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Technically, this software project means to explore how creative writing (and language use in general) might take advantage of digital processing applications to create new and innovative forms of literary art, electronic or otherwise. The tool can best be described as a digital studio for language which allows for any number of literary and aesthetic modifications to texts, similar to the way current graphic design software like Photoshop and audio software like Sound Forge permit artists to create, modify and combine different visual and sound pieces. Through a collection of various pattern matchers, the software can detect numerous linguistic structures both syntactic and semantic. The pattern matchers create linguistic data models by generating annotations on a text. Document processors act on these annotations to perform analysis, transformations, or to generate new texts. The software functions similar to existing word processing software, but greatly extends the compositional options available which have not changed much in traditional word processing applications since their initial development in the early 1980s.

Theoretically, the tool inherently values the continuous creation of new vernacular patterns over the socially sanctioned implications of history and cultural dominance. It emphasizes a dynamic engagement with language as an ever-changing system of signification and rhetorical performance. It challenges the traditional roles and relationships of reader, editor and author in the compositional process and provides new compositional units and modes of writing to writers.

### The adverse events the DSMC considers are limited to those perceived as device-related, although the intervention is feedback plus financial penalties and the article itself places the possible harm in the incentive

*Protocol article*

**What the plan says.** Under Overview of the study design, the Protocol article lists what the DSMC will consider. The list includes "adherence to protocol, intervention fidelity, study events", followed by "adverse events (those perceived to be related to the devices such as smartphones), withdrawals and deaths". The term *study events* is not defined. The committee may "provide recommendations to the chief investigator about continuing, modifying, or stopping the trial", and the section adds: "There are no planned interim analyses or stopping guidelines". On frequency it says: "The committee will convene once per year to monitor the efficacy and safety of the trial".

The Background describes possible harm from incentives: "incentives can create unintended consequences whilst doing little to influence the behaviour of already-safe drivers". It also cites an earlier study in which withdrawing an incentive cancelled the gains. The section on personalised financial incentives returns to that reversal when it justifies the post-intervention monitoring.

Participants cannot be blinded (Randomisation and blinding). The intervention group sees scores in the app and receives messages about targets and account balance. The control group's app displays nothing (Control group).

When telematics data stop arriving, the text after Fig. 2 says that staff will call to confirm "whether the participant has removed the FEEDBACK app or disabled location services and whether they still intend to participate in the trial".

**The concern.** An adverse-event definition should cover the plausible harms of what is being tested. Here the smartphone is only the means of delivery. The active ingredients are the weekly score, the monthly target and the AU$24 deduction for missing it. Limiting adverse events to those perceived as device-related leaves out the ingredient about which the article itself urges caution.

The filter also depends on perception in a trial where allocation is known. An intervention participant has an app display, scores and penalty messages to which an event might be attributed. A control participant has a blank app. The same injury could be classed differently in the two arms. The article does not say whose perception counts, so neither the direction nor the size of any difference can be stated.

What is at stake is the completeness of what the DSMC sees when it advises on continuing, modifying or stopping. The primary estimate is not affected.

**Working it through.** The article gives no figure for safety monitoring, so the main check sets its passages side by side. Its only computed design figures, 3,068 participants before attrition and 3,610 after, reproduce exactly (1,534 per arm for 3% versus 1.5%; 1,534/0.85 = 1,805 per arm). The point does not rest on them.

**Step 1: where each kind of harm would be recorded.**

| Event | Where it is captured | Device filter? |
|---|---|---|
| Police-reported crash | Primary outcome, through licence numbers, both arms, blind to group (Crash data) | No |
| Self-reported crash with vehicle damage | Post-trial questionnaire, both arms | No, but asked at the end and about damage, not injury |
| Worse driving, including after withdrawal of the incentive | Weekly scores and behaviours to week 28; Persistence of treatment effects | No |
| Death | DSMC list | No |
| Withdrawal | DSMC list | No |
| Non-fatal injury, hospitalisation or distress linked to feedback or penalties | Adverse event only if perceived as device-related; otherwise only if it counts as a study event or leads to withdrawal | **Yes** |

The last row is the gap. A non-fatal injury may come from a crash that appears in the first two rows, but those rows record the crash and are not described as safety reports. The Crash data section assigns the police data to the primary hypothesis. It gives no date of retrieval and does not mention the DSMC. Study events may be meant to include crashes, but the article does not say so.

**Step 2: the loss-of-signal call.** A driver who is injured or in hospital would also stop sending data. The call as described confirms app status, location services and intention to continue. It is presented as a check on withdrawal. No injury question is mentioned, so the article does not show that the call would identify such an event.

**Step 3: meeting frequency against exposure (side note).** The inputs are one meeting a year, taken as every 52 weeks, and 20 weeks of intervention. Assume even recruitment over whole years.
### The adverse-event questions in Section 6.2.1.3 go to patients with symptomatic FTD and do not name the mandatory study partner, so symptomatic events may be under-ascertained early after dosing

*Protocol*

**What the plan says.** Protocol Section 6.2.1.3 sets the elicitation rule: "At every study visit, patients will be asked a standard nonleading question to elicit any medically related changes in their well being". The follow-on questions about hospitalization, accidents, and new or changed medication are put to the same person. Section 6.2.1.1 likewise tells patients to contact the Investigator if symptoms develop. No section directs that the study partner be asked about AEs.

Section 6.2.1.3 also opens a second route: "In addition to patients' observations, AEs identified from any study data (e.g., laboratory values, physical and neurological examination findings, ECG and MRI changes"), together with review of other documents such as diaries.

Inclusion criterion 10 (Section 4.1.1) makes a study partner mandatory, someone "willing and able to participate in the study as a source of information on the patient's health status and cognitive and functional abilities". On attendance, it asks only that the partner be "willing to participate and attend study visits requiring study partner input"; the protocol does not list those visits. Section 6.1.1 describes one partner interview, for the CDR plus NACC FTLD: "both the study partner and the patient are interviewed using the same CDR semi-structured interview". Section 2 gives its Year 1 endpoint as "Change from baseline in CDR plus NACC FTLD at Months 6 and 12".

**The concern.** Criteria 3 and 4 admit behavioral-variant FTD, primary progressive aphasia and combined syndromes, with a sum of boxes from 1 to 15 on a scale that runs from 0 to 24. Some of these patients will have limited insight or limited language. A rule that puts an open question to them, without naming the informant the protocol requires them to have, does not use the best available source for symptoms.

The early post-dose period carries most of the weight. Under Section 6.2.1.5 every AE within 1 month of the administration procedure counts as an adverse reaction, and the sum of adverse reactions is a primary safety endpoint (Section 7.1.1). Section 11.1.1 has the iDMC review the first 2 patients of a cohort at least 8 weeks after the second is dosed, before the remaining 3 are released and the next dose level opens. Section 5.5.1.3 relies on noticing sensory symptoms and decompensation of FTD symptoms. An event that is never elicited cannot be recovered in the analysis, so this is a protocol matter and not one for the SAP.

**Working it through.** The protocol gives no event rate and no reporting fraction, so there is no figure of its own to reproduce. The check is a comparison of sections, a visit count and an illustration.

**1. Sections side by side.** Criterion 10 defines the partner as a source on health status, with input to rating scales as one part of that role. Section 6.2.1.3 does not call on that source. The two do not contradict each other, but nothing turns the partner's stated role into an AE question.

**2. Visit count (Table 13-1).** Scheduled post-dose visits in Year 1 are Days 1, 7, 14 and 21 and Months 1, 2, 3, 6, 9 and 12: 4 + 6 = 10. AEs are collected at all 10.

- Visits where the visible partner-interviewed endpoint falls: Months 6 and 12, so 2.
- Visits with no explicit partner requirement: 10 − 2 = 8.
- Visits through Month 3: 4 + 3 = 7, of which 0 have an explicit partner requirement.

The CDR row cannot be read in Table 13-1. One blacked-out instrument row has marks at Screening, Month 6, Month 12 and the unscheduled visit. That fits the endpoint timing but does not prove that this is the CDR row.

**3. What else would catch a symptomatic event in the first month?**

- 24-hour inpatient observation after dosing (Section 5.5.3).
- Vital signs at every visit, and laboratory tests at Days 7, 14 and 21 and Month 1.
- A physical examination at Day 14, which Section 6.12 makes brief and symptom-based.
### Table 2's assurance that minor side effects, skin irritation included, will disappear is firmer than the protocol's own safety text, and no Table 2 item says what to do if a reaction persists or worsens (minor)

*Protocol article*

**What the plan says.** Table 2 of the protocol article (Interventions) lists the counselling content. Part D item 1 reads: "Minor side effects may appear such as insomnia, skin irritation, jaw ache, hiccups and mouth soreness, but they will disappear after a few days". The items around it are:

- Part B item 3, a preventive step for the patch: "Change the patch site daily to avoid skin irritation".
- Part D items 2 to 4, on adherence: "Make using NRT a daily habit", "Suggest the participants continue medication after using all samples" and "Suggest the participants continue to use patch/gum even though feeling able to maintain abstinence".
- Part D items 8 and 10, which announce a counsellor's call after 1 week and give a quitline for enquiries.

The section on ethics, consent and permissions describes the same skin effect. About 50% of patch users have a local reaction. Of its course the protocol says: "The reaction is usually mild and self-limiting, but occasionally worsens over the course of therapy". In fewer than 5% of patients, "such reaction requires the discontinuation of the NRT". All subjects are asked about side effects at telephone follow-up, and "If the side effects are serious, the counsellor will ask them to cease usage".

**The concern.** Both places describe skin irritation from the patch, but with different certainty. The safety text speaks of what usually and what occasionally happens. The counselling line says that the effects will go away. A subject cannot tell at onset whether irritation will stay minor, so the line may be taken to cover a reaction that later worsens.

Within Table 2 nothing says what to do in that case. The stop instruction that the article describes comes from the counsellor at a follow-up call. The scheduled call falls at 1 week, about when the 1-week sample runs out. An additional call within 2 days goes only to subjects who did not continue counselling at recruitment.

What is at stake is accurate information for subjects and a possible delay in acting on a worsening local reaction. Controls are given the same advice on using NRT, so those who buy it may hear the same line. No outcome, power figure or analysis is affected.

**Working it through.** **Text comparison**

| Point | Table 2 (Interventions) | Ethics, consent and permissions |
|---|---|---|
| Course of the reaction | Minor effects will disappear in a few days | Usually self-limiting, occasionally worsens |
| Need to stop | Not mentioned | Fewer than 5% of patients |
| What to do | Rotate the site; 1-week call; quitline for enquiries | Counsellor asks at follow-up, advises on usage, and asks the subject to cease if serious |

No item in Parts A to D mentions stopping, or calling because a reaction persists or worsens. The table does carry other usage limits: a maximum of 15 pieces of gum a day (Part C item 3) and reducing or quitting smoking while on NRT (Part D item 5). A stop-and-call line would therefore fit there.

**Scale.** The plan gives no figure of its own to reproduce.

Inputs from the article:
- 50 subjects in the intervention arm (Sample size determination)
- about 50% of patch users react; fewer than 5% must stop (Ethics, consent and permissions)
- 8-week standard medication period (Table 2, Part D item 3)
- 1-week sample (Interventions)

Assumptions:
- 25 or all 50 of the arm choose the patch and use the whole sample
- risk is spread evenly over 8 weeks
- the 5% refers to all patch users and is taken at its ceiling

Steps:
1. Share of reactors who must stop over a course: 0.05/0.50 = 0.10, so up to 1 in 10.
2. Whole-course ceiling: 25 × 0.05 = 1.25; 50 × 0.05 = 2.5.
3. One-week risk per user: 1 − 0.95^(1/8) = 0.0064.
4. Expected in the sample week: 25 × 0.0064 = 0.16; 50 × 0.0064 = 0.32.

Historically, the software has a direct relationship to previous modernist and post modernist experiments in poetry and conceptual art which embrace a deregularised field of composition and a view of writing that is immersed in a critique of standards, origins and ideological authority. Chris Funkhouser, Klobucar's colleague at NJIT, has created numerous publications using this software, including Freeholderville and  Electro þerdix (Least Weasel, 2011).